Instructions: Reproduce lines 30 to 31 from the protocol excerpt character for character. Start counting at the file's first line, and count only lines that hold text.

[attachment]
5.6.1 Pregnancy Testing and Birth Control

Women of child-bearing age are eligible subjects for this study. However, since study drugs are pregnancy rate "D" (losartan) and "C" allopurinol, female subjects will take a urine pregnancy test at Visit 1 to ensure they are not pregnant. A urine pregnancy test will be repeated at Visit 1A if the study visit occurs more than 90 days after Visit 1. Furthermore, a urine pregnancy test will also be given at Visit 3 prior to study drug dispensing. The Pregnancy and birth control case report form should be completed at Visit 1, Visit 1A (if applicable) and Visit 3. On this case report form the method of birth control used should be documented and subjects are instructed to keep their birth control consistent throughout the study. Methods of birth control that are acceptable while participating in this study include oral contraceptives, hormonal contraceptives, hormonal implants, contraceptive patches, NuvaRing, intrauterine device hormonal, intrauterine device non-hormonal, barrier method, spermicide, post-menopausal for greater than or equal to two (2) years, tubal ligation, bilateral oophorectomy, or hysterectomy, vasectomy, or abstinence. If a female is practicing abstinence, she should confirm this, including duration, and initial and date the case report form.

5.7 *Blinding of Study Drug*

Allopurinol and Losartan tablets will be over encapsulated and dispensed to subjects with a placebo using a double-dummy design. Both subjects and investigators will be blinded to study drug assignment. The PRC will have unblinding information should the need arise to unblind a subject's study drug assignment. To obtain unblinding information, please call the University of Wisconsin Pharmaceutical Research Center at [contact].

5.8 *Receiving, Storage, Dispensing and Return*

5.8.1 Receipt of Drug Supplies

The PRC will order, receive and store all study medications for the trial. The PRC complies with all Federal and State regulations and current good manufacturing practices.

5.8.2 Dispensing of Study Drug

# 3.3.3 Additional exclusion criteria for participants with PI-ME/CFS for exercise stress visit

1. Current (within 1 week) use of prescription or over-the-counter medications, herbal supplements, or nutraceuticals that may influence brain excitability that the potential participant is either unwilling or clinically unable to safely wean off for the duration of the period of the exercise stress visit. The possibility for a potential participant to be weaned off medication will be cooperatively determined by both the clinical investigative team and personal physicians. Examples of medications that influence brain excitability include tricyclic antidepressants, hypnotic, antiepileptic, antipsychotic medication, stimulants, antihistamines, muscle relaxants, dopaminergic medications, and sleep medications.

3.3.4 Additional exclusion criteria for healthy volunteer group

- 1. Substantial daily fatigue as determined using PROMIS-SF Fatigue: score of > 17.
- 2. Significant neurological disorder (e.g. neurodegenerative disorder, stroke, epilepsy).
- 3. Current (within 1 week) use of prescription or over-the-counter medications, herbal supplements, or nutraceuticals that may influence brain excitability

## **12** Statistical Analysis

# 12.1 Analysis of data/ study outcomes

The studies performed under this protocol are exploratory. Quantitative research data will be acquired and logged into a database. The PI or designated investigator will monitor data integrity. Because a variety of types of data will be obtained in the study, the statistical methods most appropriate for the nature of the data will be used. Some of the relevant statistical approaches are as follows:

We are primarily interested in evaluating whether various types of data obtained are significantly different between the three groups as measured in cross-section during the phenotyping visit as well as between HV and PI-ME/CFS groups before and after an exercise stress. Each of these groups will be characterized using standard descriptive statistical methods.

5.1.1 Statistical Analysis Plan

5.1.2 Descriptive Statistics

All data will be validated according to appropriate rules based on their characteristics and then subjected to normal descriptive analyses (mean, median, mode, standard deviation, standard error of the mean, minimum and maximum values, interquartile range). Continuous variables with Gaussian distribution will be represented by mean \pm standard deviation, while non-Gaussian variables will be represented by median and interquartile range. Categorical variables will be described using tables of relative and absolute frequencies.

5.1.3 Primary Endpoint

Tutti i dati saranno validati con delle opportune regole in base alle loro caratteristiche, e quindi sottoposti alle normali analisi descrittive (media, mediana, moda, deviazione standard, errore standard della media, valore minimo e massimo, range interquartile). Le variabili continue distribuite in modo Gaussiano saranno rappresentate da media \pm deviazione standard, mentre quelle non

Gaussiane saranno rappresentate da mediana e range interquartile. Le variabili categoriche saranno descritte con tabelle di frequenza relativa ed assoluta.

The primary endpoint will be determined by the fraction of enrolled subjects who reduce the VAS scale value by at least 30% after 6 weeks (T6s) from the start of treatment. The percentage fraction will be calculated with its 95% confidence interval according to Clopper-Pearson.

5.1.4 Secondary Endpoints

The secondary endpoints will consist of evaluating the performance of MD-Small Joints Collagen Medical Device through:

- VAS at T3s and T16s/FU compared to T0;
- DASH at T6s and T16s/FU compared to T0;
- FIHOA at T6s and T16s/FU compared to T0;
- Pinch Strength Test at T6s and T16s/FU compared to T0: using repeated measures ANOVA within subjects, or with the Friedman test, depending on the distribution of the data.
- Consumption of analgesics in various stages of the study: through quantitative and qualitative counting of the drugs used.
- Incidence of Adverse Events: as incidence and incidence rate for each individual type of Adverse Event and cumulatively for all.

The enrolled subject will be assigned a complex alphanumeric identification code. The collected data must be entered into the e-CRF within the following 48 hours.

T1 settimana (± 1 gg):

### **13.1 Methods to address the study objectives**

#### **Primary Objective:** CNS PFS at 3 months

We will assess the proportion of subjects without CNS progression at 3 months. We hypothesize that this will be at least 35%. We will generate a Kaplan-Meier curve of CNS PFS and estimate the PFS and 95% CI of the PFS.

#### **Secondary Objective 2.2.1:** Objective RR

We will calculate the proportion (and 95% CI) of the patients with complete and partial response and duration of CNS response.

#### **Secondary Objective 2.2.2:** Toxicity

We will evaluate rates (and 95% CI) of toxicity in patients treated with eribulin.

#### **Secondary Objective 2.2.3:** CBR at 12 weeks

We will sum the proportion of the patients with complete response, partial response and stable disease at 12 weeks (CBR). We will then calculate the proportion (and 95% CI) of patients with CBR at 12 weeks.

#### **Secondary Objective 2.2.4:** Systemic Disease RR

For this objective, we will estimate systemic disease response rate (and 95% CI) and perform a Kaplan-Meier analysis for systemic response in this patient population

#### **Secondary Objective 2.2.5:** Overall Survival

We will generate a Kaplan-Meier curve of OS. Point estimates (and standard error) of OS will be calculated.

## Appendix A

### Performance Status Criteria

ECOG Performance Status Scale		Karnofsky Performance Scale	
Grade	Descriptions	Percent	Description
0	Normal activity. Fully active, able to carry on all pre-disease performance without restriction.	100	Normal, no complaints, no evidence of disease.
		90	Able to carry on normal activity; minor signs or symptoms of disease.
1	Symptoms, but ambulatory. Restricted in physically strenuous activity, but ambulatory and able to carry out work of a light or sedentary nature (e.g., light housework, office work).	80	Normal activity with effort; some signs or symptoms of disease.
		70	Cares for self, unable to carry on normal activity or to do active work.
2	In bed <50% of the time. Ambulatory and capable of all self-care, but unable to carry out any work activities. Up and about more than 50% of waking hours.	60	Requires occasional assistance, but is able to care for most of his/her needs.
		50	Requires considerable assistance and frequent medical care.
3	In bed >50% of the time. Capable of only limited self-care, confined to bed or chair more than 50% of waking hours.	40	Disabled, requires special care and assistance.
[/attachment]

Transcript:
- FIHOA at T6s and T16s/FU compared to T0;
- Pinch Strength Test at T6s and T16s/FU compared to T0: using repeated measures ANOVA within subjects, or with the Friedman test, depending on the distribution of the data.